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Kare83's picture
Replies 7
Last reply 12/11/2015 - 9:29pm
Replies by: mjanssentx, Anonymous, Kare83, Janner, Patina

HI there,

With a lot of help from some others here on the board, we worked out that my melanoma removed last week was a Stage 1a (Clark Level II, 0.4mm).

I am feeling great and the amount of information and support I have received from MRF and other Melanoma organisations in my city has been amazing!!

I was just wondering how everyone here keeps on track of their moles and tracks changes?

I have a lot of moles, freckles and age spots turning up all of the time. I downloaded one of those body mapping apps earlier today and took a few photos of some moles, before realizing that it is absolutely hopeless as I more moles than what I can even count.. 

My doctor tells me I have nearly every kind of mole imaginable.. I feel like a walking canvas!

It's really frustrating and I know I can ask my husband to help keep an eye on my back but I can't help but stress over everything I can't see. I have new moles appearing all of the time and I just don't know how I'm supposed to stay on top of this. Any tips or advice would be greatly appreciated!

I'm 32 with a history of melanoma in the family (grandfather & brother).

Is there any way of telling when will the moles might stop appearing? How do you all monitor everything?

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jodaro's picture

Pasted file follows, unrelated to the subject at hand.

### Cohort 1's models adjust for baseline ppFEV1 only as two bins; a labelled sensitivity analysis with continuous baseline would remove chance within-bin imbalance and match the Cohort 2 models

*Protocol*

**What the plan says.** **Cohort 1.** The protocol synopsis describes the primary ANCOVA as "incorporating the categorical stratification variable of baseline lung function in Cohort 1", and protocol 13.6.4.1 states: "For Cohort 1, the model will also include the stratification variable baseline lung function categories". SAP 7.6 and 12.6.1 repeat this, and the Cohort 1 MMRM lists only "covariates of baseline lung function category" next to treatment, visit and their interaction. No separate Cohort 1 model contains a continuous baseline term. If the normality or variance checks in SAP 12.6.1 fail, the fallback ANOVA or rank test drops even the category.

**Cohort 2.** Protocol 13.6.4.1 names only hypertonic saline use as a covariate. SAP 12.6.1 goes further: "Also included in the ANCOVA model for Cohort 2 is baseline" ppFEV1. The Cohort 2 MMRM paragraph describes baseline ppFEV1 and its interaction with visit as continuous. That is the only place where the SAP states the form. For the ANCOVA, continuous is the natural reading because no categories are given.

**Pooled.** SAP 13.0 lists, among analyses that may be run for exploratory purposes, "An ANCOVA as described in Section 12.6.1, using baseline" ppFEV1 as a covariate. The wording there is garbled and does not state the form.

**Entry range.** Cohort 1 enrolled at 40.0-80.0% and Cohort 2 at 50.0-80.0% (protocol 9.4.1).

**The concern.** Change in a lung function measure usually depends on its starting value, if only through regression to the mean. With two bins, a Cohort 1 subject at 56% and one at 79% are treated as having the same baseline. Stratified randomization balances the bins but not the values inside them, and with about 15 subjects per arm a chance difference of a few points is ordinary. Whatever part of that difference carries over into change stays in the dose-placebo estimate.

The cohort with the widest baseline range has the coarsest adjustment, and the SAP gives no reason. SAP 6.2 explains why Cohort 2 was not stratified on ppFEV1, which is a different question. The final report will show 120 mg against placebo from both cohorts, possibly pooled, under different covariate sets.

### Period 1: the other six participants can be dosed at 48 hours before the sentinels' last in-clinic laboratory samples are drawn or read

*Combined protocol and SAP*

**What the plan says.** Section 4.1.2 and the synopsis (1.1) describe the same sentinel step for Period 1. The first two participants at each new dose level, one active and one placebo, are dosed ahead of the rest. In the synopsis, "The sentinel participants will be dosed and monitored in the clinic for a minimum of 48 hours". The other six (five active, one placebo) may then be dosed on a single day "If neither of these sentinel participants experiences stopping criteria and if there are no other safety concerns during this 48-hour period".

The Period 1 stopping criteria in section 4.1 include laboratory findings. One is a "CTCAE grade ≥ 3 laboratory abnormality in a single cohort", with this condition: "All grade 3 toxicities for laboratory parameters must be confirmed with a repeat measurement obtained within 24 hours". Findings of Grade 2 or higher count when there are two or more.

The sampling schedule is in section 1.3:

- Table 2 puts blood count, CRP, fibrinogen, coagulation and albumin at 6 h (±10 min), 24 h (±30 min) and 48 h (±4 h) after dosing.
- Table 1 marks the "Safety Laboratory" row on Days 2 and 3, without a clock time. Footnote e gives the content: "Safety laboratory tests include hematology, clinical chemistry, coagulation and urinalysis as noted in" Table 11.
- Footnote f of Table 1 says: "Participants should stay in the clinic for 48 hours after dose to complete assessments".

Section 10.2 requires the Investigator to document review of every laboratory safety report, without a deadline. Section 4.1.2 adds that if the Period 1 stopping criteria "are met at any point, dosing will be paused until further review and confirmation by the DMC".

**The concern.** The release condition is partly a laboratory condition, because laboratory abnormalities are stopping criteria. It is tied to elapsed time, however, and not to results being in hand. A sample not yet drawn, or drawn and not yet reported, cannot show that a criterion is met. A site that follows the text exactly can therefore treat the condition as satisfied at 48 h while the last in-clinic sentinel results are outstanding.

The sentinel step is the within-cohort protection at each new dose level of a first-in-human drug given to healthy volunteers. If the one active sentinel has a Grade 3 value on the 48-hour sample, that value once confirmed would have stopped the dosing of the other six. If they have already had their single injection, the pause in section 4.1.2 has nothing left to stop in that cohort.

Replies 2
Last reply 1/13/2016 - 6:37pm
Replies by: jodaro, AshleyS

Hi All,

Quick backstory, I'm a 42 year old male, no family or personal history of cancer. I have dark hair but blue eyes so I'm probably considered fair skinned. I'm definitely someone who enjoys being outside, and while I wouldn't consider myself a sun worshipper in the typical terms, I'm out enough that I, admittedly, should be better about covering up and wearing sunscreen. I have taken it more seriously recently, but I've definitely had my share of sunburns.  

This past summer whilst on vacation my wife and kids said there was a mole on my back that looked strange. I didn't take it that seriously, and said I'd go in and have it looked at but always had some excuse as to why I hadn't yet called the doctor. I hadn't been to see my primary care physician in a few years as for the most part I'm healthy, active, don't have any major health issues (aside from asthma which is very well controlled). I'm also a fantastic procrastinator and someone who is good at minimizing the severity of things.

Eventually I got around to calling my doctor and scheduling an appointment (last month, November 2015). I figured I'd bundle in a cholesterol and blood pressure check, flu shot, etc. I could also ask him what the current suggestions were for a 42 year old in terms of prostate and colon screening.

I showed the doc the mole and he said "dysplastic nevus", wasn't terribly concerned but absolutely agreed that a trip to the dermo (to which I have never been, incidentally) was totally worth it for peace of mind. He recommended a practice that was a bit more of a drive but that he had good experiences with. I called and made the appointment immediately, assuming that if I didn't do it now while it was on my mind, it might not happen.